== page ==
National Environmental Policy Act (NEPA)
When signed into law in 1970, the National Environmental Policy Act (NEPA) was a visionary and wide-reaching statute that required U.S. agencies to fully identify, analyze, and weigh the environmental impacts of their decisions. Insofar as most modern land-use planning requires agency approvals, and industrial and commercial activity that results in pollution typically requires agency-issued permits, the NEPA-mandated environmental review process has dramatically affected modern lifestyles, the American economy and, obviously, the environment.
NEPA is essentially procedural, in that it simply requires agencies to proceed through certain steps of environmental review. It does not create substantive legal rights. Although NEPA is a federal statute, many states and even municipalities have enacted their own environmental review statutes. While statutes may differ from state to state (New York's, for instance, provides for substantive obligations and enforcement mechanisms), they incorporate many of NEPA's basic elements. NEPA, in fact, is the model for numerous similar laws in other countries.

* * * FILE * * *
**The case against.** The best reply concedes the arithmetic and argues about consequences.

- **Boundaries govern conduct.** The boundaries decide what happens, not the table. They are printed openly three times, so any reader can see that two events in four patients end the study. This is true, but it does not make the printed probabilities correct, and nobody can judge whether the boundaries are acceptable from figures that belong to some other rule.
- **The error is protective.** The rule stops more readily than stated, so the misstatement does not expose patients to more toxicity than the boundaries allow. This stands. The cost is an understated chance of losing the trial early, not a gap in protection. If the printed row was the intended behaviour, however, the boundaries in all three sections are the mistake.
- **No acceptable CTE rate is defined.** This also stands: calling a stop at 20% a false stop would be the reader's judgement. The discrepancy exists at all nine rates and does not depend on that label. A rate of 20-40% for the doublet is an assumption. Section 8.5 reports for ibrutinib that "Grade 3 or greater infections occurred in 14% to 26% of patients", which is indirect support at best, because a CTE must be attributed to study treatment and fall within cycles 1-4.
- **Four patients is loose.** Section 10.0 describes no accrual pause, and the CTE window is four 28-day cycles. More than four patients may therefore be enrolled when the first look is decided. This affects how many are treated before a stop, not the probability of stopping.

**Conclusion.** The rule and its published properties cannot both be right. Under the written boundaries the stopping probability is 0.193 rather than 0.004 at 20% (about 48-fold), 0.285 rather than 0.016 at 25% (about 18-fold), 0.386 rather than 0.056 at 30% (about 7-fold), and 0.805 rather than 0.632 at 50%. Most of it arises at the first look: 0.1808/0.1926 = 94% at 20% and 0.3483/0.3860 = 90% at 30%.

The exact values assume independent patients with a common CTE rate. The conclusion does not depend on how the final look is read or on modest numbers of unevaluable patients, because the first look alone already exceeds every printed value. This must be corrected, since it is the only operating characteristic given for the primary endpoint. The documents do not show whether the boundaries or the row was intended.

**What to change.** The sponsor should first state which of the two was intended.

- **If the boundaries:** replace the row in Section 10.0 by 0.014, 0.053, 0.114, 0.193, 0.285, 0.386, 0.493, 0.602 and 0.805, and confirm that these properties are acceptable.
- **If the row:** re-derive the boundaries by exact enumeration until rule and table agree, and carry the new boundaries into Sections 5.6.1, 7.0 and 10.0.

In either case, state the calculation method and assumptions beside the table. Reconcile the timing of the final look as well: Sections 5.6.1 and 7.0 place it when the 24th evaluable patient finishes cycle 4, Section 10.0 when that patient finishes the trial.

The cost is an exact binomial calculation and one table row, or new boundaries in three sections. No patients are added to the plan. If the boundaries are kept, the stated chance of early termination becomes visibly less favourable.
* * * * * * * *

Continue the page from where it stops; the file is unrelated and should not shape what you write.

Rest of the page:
The core of NEPA is the Environmental Impact Statement (EIS), a document that has significantly affected modern American business, and even political, practices. NEPA requires that an EIS be prepared and disseminated before any "major federal action significantly affecting the quality of the human environment" may proceed. "Major federal actions" often include the granting of a permit.
Mitigation measures, if feasible, are also identified, although NEPA does not mandate that any particular form of mitigation be employed. This information is intended not only to aid the agency in its decision making, but also to put the public on notice as to the environmental consequences of various potential government responses.
NEPA has been dramatically effective as an informational device, especially to the extent that the public is included in the process and thereby given the tools necessary to shape political action. However, NEPA has been criticized in many quarters because it lacks significant enforcement capability. Nevertheless, the information-driven process it generates has proven to be an indispensable resource for not only the public, but also agencies presented with proposals that invariably have social, economic, and also environmental importance.
Weinberg, Philip, and Reilly, Kevin A. (1998). Understanding Environmental Law. New York: Matthew Bender & Co.
"Recent NEPA Cases." Available from http://www.naep.org/NEPAWG .
Kevin Anthony Reilly